9.25.2009

note to self: Eat Greens, Defend Freedom





About two years ago, online, I came across a brilliant reproduction World War II poster sold by a gallery in London. It was silkscreened (pale blue) and I thought I'd made the most fabulous and quirky find. When it arrived friends were immediately impressed and my framer he said he'd never seen something as simple and cool. It said "Keep Calm and Carry On." Not too long after I saw one in a shop downtown, and then in Domino magazine, and... the rest is history.

I still like the poster. It's an oddly comforting voice of reason, it's beautifully spare, and it retains its permanently disquieting provenance: it was created for use in the event that the Germans occupied London. This now-famous poster, produced anonymously within the British Ministry of Information, was never in wide distribution. Some of these others, above, had print runs of up to a million and were plastered all over Britain.

Having experienced (however fleetingly and at arm's length) the apocalyptic frenzy and blind dread of 9/11, I'm barely able to comprehend what London/England went through—for years. Blackouts, nightly bombing raids, destruction of portions of the City, sleeping in subway stations, sending children out of the city, rationing... The stalwart cheeriness of a poster like "And still the railways carry on!" amazes and irritates me. "The city's being reduced to rubble and Panzer tanks will be rolling down the block next week and the government thinks it best to spend money, time and effort on patronizing ephemera!?" is probably what I would have said at the time. Now, though, I'm drawn to the we're-all-in-this-together no-bullshit tone, the chanelling of Churchillian steadfastness.

I sometimes think a series of civic-oriented posters wouldn't be a bad idea today...can we get any anti-high fructose corn syrup campaigns going?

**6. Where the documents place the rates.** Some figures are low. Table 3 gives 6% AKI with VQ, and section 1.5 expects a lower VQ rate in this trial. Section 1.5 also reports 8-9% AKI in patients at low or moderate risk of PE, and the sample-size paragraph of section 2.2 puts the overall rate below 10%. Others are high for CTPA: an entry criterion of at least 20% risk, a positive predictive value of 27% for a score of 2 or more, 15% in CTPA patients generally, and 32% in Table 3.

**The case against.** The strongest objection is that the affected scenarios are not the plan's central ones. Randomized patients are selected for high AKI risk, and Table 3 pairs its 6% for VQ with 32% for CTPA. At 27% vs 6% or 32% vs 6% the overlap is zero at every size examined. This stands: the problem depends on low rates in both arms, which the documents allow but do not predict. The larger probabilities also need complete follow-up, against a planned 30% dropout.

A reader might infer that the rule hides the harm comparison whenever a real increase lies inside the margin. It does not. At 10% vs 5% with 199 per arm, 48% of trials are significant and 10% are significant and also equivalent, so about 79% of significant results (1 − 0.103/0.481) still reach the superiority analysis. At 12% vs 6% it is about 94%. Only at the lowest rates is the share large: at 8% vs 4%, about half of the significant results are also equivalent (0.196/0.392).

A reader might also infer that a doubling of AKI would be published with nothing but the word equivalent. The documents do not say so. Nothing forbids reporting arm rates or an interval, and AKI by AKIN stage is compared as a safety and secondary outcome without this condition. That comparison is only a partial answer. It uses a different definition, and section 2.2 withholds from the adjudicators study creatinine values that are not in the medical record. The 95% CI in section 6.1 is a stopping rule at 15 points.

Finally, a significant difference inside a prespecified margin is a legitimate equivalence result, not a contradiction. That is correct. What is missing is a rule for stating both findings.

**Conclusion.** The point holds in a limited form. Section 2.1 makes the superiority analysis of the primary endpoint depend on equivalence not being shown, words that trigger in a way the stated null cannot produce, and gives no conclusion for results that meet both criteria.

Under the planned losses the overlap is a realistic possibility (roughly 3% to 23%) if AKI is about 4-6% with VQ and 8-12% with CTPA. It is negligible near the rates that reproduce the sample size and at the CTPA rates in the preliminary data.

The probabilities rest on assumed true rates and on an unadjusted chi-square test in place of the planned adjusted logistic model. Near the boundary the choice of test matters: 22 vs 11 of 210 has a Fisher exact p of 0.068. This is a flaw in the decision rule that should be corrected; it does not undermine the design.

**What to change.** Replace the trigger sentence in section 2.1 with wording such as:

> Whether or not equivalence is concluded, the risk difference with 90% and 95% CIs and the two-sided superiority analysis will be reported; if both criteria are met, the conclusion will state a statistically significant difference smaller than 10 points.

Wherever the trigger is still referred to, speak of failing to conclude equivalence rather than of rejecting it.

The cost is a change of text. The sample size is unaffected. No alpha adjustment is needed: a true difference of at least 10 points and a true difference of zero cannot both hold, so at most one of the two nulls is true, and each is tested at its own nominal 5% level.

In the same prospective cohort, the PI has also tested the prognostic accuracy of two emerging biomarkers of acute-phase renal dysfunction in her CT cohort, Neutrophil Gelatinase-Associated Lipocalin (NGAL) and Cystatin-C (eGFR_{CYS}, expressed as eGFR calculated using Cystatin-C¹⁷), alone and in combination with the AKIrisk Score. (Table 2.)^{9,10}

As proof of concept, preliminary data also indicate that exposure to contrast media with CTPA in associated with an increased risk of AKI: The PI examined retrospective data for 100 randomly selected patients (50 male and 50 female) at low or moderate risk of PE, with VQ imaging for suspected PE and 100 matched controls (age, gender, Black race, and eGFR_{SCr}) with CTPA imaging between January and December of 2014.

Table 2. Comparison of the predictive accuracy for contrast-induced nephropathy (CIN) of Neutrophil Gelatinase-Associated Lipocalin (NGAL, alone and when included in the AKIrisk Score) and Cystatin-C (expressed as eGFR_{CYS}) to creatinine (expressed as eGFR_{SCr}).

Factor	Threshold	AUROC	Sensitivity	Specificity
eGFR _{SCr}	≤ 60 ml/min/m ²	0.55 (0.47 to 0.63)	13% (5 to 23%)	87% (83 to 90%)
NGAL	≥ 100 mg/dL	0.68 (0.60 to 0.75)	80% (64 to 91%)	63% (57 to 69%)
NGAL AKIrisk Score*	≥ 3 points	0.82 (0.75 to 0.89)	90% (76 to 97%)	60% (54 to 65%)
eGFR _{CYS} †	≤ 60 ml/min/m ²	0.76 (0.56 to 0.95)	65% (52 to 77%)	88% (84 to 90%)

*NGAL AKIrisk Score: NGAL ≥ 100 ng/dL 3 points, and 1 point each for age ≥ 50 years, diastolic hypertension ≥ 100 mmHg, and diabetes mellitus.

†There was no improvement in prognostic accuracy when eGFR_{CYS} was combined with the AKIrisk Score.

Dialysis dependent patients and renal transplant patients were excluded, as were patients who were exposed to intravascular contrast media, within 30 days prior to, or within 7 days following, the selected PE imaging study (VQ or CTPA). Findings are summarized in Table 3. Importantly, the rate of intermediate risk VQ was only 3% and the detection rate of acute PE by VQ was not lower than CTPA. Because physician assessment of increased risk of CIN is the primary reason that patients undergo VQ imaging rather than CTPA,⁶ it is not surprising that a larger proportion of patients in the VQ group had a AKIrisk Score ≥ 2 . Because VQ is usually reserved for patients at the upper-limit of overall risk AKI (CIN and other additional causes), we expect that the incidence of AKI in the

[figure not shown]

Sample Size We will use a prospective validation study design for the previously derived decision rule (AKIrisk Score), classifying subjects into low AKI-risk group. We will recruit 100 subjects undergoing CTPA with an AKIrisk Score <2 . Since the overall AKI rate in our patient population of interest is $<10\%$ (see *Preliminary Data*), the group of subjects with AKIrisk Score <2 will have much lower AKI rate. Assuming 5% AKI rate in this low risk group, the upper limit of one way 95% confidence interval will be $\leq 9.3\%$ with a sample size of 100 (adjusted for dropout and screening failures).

2 comments:

Little Brown Sparrow said...

I never really thought to look at WWII posters with a how dare the government patronise us!' eye before (as I usually do) but I suppose that's down to the fact that I was raised with that 'Churchillian steadfastness' as you so marvelously put it!

I wrote a post along these lines myself recently- my Grandmother lived in London at the time of the Blitz, she was a warden in the ARP, but sadly she passed on before I was old enough to be interested in her stories.

It is impossible to imagine what it was like- death, paranoia and fear, constantly being terrified with air raid warnings...yet through it all there does seem to be that Stiff Upper Lip I was raised on. We're in a 'war' now but you'd never know it.

I have a Keep Calm and Carry On shoulder bag- every time I see it I think of my Nan, and that people have been though worse than whatever my problem is at that time. I think it's the ultimate self-help!

angela said...

Thanks for your comments. I agree-- I really think that Keep Calm came at the right time -- it's definitely struck a nerve with so many.

The "how dare the government patronise us" came up spontaneously as I was writing. I think because after the 60s the voice of Gov't was no longer perceived as benign and paternal. Looking through these posters required me to put myself in a different decade's mind set.

I found a collection of American posters I'm posting next. Their messages surprised me...

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